“When I eat food I do it consciously, when I assimilate it I do it unconsciously: when the food is manufactured in to blood, it is done unconsciously: when out of the blood all the different parts of my body are strengthened: it is done unconsciously. And yet it I who am doing all this; there can not be twenty people in this one body. How do I know that I do it, and nobody else? It may be urged that my
business is only too eat and assimilate the food, and that somebody else does the strengthening of the body by the food for me. That cannot be; because it can be demonstrated that almost every action at which we are now unconscious can be brought up to the plane of consciousness. The heart is beating apparently without our control; none of us can control the heart; it goes on its own way. But by practice men can bring even the heart under control, until it will just beat at will, slowly or quickly, or almost stop. Nearly every part of he body can be brought under control. What does this show? It shows that we also perform the functions, which are beneath consciousness, only we are performing them unconsciously.
We have, then, two planes in which the human mind works. First is the conscious plane, in which all work is always accompanied with the feeling of “I”. Next comes the unconscious plane, where the work is unaccompanied by the feeling if “I”. That part of the mind’s work which is unaccompanied by egoism is unconscious work, and that part which is accompanied by egoism is conscious work. IN the lower animal this unconscious work is called instinct, and in the highest of all animals, man, what is called conscious work prevails.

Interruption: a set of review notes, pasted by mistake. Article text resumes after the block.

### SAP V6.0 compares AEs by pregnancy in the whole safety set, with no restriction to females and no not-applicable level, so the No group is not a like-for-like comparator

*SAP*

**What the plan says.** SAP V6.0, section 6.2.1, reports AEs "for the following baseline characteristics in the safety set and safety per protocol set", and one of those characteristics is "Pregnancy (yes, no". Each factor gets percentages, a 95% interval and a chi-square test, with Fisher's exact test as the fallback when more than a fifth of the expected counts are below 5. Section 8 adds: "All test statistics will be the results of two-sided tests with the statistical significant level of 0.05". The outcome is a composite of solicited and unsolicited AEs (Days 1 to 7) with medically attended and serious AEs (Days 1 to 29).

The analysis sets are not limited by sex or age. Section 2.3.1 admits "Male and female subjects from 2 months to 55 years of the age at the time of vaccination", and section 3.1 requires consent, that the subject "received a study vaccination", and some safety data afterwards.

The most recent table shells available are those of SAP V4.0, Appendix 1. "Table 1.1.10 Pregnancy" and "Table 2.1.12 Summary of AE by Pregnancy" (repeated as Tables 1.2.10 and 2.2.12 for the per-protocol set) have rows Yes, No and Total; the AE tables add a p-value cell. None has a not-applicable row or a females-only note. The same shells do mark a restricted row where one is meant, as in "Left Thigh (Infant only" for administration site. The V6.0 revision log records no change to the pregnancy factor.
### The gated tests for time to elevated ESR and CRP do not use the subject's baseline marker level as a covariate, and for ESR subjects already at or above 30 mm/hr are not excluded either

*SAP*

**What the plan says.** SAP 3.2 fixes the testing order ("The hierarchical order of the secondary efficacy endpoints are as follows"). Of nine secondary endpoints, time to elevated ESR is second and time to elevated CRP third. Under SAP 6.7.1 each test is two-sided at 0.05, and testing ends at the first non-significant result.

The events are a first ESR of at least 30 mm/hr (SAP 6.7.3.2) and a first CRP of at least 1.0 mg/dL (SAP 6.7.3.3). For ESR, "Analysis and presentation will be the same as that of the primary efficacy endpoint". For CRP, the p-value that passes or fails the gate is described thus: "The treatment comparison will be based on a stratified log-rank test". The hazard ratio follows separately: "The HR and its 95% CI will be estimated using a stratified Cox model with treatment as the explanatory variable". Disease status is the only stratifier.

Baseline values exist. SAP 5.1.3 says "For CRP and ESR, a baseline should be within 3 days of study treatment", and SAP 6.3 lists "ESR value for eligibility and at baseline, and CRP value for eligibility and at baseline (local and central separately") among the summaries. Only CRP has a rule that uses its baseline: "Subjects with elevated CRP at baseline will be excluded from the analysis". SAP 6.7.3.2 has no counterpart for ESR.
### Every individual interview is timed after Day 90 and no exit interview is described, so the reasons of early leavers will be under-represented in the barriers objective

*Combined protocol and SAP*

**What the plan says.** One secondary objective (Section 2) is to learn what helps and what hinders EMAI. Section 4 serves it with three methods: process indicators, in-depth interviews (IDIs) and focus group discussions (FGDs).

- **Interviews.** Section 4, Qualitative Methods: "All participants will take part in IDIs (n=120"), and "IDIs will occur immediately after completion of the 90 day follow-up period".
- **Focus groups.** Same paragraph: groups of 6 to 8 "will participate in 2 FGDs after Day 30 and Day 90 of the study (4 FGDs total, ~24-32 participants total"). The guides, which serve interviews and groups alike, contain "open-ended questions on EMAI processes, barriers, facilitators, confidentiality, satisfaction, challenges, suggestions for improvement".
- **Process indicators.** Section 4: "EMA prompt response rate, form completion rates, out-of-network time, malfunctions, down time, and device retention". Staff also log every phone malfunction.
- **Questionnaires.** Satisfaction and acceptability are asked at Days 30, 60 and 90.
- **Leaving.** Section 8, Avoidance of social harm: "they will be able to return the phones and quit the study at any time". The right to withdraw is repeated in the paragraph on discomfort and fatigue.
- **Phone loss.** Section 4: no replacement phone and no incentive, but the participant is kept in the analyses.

But the matter does not end here, There is still a higher plane on which the mind can work. It can go beyond consciousness. Just as unconscious work is beneath consciousness, so there is another sort of work that is above consciousness and that also isnot accompanied by egoism. The feeling of “I” is only on the middle plane. When the mind is above or below that plane, there is no feeling of “I”, and yet the mind works. When the mind goes beyond the plane of self-consciousness, it experiences Samadhi, or super consciousness. But howdo we know that a man in Samadhi has not gone below consciousness has not degenerated instead of going higher? In both the cases the experience is unaccompanied by the feeling of “I”. The answer is that by the effects, by the results of the work, we know which is below and which is above. When a man goes into deep sleep he enters a plane beneath consciousness. His body functions all the time; he breathes, perhaps he move the body in his sleep, without any accompanying feeling of “I”; he is unconscious, and when he returns from his sleep he is the same man who went into it. The sum total of the knowledge that he had before he went to sleep remains t he same; It does not increase at all. No enlightenment comes. But when a man goes into Samadhi, if he goes into it a fool, he comes out a sage…. As this illumination with which a man comes back from Samadhi is much higher than can be got from unconsciousness, or much higher than can be got by reasoning in a conscious state, it must therefore be super consciousness, and so Samadhi is called the super conscious state. This is short, is the idea of Samadhi.”